Almost 60 years of operations, combat and kills 12 Enemy kills during the 1948 Arab–Israeli War, 337 takeoffs throughout the Six Day War, attacking targets in operation “Blue and Brown”: veterans of the “First Combat” squadron reminisce
“During my first battle I had an odd feeling, like something was out of order, I felt it throughout the whole battle but I couldn’t place my finger on the reason”, reminisces combat pilot Brigadier General (Res.) Israel Baharab, Medal of distinguished Service winner and Ace of Aces on the MiG 21. “Only after I landed did I realize that during the entire time I was flying I didn’t look once at the speed and altitude meter. It’s extremely dangerous not knowing how fast you’re going and what altitudes you reach. An airplane can’t reach all heights”. Since then, Baharab has taken off into countless operational takeoffs and is credited with 12 enemy aircrafts kills.
Combat stories like this are not as common as they used to be, but in a special evening conducted for the “First Combat” squadron veterans, stories flowed from all sides of the room. This might be expected from the first squadron in the force that operated combat airplanes: Its repertoire is filled with nostalgic and heroic tales that the squadron’s veterans will never forget. “It’s very emotional for me to be here”, said Major General (Res.) Amos Lapidot, who was commander of the squadron and later commanded over the entire air force. “We’re talking about almost 70 years of nostalgia”.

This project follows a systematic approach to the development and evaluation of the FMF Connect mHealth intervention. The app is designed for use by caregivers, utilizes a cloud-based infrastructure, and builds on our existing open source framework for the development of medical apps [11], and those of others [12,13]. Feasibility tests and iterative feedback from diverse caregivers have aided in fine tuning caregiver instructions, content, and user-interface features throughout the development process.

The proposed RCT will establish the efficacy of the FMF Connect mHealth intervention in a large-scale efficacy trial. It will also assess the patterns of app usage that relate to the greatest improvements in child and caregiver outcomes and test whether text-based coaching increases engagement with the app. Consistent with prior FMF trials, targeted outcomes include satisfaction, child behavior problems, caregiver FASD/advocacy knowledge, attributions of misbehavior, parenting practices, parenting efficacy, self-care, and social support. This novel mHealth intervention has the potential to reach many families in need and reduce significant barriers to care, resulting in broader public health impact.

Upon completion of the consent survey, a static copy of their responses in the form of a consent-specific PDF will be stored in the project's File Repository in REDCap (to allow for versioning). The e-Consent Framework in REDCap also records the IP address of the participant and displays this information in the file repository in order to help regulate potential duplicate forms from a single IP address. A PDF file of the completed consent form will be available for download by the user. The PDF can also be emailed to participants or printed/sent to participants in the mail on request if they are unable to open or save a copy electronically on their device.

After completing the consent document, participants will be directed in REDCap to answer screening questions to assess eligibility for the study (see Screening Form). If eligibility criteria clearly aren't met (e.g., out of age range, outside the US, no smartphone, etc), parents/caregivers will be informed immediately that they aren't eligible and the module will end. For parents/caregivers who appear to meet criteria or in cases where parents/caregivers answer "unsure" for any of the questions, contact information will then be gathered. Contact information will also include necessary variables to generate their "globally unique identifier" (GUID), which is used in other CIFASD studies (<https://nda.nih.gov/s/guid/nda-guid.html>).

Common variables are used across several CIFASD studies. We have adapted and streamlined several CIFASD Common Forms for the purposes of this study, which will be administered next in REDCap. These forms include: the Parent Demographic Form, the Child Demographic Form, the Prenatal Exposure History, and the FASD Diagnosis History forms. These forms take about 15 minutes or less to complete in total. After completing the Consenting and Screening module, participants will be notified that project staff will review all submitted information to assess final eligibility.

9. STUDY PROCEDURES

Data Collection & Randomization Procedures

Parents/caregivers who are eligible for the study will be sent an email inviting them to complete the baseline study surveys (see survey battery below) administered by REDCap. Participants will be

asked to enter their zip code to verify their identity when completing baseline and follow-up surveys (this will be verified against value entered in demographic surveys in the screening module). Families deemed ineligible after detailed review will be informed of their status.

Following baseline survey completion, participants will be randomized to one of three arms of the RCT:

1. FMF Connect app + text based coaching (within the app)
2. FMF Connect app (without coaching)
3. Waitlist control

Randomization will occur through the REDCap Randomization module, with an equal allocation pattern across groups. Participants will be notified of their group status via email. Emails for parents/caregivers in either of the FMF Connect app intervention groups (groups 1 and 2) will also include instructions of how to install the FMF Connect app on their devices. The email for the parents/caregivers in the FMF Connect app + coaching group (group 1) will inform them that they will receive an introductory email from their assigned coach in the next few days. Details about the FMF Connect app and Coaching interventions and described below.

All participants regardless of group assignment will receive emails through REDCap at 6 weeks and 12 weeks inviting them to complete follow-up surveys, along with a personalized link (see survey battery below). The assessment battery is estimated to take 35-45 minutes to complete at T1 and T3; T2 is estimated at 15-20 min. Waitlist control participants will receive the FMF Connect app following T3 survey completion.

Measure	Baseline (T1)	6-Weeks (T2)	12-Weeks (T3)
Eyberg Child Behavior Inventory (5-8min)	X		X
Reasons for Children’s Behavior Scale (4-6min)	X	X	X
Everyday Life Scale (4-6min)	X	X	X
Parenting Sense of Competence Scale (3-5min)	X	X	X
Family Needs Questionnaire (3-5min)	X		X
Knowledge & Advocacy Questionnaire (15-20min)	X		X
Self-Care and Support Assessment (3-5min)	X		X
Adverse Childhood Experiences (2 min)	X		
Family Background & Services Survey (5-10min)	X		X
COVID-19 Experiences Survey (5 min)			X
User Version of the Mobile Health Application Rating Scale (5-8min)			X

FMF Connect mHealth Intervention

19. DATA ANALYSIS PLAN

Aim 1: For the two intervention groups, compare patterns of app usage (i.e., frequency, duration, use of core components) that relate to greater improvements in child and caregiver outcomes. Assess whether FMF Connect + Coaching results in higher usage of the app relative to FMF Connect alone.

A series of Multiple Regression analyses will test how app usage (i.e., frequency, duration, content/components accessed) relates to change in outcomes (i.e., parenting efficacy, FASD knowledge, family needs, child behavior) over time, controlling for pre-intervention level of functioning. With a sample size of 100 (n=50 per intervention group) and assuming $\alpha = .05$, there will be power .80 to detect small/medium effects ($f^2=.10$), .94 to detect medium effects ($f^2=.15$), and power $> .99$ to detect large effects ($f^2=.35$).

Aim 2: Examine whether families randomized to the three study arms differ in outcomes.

Five Generals, One Squadron
Amos Lapidot isn’t the only IAF Commander who commanded the First Combat squadron: Major General Ezer Weitzman, Hertzel Bodinger, Motty Hod and Benny Peled also operated in both campacities. Giora Eben Apstien- a different sort of ‘General’ (The Ace of Aces who accumulated no less than 17 enemy kill), is also an icon of the first combat squadron as well. The impressive statistics also include Danny Shapira, graduate of the first Pilot Training Course in the history of the IDF and the first experimental pilot pf the force, Lou Lenart, one of the leading men of the first IAF attack in 1948.
Although aerial crew members are known for their accomplishmenst, the nostalgic evening was planned by the people of the technical squadron. “Without the ground force we can’t do our work”, said Brigadier General Ran Peker, another well-known pilot who was bred in the squadron. “We might fly and kill airplanes but they work on the ground, and their job is irreplaceable”.